‘National Condom Day’ promotes awareness

By Janice McDuffee

Consumers of America stroll through their local drug stores, malls or floral shops and see shades of red and pink in the shape of hearts or flowers. Even the little teddy bears holding the “I love you” pillows have been on display during the past few weeks, a sure sign of February’s approach.

The more sultry advertisements show sales on lingerie, wine and other products made to enhance the more intimate side of love as the perfect gift for one’s valentine.

It seems no coincidence that Valentine’s Day is National Condom Day, the week of Valentine’s Day is National Condom Week and February itself is National Condom Month, according to the National Health Observances calendar. The calendar, created annually by the U.S. Department of Health and Human Services, enables individuals to take advantage of the latest health promotion or disease prevention information available about the topic of a health observance, improve their own health or the health of family members and volunteer to support locally sponsored events.

At first thought, deeming February National Condom Month may sound like an advertisement for a sexy 28 days.

Caitlin Megginson, freshman in LAS, unfamiliar with this observance of February, initially reacted with a laugh. She said calling February National Condom Month puts a stigma on the month.

“It makes it like, it’s National Condom Month, let’s get some condoms and have a bunch of sex,” she said.

She also thought that the title added to the commercialization of Valentine’s Day and further instills the need in people to have a romantic partner this time of year. However, she also said that if it raises awareness of sexual health, it is a better alternative to only teaching abstinence.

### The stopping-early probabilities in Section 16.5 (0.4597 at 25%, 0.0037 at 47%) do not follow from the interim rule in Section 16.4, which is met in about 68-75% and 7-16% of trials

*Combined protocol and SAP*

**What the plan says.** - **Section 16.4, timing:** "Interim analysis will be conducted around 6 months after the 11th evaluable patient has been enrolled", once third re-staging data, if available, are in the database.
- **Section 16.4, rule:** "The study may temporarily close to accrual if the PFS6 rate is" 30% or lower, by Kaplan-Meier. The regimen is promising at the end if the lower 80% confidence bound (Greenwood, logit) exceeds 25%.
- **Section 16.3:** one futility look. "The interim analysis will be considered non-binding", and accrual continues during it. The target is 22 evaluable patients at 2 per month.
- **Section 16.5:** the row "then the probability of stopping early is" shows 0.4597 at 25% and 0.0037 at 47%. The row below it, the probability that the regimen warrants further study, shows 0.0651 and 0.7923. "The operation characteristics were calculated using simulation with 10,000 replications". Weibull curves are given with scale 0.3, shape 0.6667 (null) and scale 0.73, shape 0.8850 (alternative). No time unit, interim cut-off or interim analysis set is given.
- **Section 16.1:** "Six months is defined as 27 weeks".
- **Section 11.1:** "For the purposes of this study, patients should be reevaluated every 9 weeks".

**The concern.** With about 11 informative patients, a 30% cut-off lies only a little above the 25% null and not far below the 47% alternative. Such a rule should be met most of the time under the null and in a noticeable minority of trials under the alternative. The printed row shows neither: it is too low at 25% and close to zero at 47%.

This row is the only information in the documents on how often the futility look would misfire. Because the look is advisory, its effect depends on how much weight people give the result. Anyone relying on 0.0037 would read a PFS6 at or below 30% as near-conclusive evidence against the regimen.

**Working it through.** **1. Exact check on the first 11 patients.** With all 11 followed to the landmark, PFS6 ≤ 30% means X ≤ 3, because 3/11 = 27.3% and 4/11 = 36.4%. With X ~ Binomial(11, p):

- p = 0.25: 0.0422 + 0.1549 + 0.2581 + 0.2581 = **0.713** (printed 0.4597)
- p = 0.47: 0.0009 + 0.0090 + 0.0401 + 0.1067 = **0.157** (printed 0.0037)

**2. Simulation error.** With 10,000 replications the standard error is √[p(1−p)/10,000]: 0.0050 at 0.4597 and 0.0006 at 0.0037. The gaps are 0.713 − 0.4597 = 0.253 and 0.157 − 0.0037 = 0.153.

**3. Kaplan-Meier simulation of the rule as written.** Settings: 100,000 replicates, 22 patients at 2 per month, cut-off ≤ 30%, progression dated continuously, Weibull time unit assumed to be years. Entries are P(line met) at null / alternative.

“If it actually does something, then it sounds like a good idea,” she said.

The purpose of making February National Condom Month is so, “Health Professionals, teachers, community groups and others can use these special times to sponsor health promotion events, stimulate awareness of health risks or focus on disease prevention,” according to the National Health Information Center’s Web site.

McKinley Health Center, 1109 S. Lincoln Ave., and Campus Recreation Center East, or CRCE, 1102 W. Gregory Dr., are using Valentine’s Day to team up for a sexual health fair led by Sexual Health Peers, where information and free condoms will be made available for the students.

The event’s planner and head of the wellness department at CRCE, Brittany Haugen, senior in AHS, said that overall wellness is something CRCE promotes throughout the year. February is also their It’s All About Me Month, and sexual health is one of the six dimensions of wellness they will promote.

“I always advocate having sex safely and not contracting or spreading diseases,” she said.

Kimberly Rice, sexual health educator and peer education coordinator for McKinley, said she feels these events are especially important for college students because 70 percent of students are sexually active. She also said that researchers have repeatedly found that those who have only been subjected to abstinence only sex education are more likely to contract a sexually transmitted infection or have a unplanned pregnancy because they do not use protection.

“In studies, abstinence only education, including virginity pledges only delayed the onset of intercourse by about six months,” she said. “When those youth did finally have sex, they were less likely to use protection then those students who got comprehensive sex education.”

While recognizing that some choose not to have sex, Rice believes those who are active need the proper information to ensure their sexual health and should attend the sexual health fair on Feb. 13.